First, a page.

The pair will be using DeepCube’s AI, ML and DL framework to optimize additive manufacturing processes.
3D printer and additive manufacturing electronics (AME) developer Nano Dimension recently announced that it is acquiring machine learning (ML) company DeepCube. This partnership will see the integration of DeepCube’s training platform and real-time inference engine into Nano Dimension’s AME 3D printers, to function as the printers’ AI control center as well as the smart nodes for its Smart Fabrication Network (SFN).
Nano Dimension has already signed a definitive agreement and will reportedly pay DeepCube $40 million in cash plus an additional $30 million in American Depositary Shares (ADSs). The ADSs will be retained over varying periods for three years. According to DeepCube, founder and CTO Eli David will be joining the Nano Dimension team as the new AI CTO. The company’s current technical staff, which includes ML experts, defense force veterans, homeland security professionals, former governmental agency employees and former academics, will also be joining Nano Dimension.“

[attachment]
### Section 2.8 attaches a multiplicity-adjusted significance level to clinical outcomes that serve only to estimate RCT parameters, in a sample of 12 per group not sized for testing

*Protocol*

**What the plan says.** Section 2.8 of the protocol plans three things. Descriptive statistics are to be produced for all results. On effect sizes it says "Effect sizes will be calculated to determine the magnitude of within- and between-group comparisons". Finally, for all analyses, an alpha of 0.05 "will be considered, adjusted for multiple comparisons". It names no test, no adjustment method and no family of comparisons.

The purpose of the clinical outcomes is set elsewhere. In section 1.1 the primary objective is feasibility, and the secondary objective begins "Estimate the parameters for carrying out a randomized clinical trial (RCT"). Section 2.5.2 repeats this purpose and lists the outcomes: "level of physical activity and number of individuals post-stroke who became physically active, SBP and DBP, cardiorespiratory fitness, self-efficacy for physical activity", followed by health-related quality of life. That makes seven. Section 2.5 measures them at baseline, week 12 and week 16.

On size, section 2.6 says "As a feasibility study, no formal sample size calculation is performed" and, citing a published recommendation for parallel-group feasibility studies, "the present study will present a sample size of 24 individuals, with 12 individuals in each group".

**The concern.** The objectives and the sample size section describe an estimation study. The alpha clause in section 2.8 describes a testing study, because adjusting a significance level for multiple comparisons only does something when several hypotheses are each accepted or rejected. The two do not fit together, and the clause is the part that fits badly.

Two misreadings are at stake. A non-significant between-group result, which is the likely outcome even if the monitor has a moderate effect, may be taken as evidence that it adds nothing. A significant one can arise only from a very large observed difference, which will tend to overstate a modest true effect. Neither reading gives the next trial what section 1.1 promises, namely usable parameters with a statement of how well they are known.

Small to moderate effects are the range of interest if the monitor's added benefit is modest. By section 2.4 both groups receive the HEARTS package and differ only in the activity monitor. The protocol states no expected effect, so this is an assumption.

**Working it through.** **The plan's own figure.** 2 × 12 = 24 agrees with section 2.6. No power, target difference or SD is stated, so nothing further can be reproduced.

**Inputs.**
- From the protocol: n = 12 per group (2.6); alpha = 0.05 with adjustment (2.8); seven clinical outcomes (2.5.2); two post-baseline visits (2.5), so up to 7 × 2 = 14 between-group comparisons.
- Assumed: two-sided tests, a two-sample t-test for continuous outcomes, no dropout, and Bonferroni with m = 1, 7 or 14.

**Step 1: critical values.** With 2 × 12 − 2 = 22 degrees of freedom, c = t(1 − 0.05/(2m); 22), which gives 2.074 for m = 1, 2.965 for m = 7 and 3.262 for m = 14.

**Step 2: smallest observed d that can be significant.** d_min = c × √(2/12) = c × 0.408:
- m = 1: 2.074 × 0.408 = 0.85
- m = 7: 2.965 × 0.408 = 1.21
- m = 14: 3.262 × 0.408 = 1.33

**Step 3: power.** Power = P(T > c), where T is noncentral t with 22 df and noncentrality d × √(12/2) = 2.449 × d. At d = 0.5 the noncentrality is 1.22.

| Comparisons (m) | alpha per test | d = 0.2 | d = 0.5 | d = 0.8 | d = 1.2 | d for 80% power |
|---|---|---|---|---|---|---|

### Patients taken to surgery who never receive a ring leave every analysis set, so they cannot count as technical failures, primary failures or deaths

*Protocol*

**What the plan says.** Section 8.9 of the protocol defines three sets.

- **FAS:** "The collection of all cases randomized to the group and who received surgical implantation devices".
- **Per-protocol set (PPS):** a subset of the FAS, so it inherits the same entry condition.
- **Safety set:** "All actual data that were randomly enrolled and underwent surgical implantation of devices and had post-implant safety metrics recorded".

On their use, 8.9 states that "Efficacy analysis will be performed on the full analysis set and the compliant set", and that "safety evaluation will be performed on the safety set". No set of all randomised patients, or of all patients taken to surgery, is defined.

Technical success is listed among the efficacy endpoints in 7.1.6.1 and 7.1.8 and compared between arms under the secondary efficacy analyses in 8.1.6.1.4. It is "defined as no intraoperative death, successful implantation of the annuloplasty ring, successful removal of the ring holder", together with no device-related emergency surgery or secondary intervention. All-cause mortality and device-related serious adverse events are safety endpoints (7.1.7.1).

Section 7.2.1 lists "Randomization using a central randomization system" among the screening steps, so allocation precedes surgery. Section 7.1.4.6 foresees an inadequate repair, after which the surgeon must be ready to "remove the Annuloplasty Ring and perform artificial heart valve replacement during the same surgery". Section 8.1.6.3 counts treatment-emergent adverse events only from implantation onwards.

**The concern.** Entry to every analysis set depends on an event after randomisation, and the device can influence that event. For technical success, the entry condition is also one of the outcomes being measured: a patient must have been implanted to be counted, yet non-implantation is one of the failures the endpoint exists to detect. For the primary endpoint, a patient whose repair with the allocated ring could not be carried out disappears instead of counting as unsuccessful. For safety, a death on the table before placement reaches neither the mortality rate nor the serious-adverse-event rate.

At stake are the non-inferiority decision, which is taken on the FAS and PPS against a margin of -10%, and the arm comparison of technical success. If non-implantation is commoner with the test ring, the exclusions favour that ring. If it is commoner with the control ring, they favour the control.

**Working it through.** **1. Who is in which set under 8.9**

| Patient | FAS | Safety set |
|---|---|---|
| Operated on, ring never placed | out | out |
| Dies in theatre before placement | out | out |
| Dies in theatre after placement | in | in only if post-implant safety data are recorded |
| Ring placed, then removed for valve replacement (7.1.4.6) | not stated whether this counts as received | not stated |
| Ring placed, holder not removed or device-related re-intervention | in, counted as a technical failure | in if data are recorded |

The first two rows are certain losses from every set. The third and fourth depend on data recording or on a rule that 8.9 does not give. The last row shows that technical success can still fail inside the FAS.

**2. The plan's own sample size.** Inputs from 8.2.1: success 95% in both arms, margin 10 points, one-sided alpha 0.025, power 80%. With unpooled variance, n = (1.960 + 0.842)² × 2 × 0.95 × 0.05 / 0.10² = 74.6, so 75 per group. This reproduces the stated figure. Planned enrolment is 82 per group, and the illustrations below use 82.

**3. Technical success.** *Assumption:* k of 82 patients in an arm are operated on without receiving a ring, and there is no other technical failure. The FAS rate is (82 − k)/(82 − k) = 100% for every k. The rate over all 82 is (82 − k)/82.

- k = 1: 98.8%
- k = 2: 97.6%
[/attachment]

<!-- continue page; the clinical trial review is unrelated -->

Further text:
We are excited to join forces with Nano Dimension and transform the AME industry to become fully AI-enabled, with efficiencies, quality, and innovation only possible with deep learning models,” shared David in a press release. “DeepCube’s technology, which accelerates neural networks by a 10x factor, is a natural fit for distributed edge nodes, which are self-learning and self-optimizing—all in real-time and on-demand. The team is incredibly excited for our next step, and we look forward to joining Nano Dimension in driving the Industry 4.0 evolution.”
DeepCube is known for its proprietary deep learning algorithms, which are used for enhanced data analysis and the deployment of complex AI systems. These algorithms have been used for deep learning model training to help accelerate multi-domain neural models—which is ideal for complex and real-time network edge problems.
This means the technology can improve inference performance and the delivery of real-time metrics, allowing for automated self-learning and self-optimizing machine infrastructure. According to the company, the DeepCube framework can also be easily deployed through any existing hardware in data centers and edge devices.
Nano Dimension’s decision to acquire this technology primarily involves the company’s plans to develop a machine learning-based Distributed Electronic Fabrication network. This platform will allow manufacturers to shift into a fully digitized production system that lets them have full control over AME and high-performance electronic devices (Hi-PEDs) that are produced via Nano Dimension’s 3D printers.
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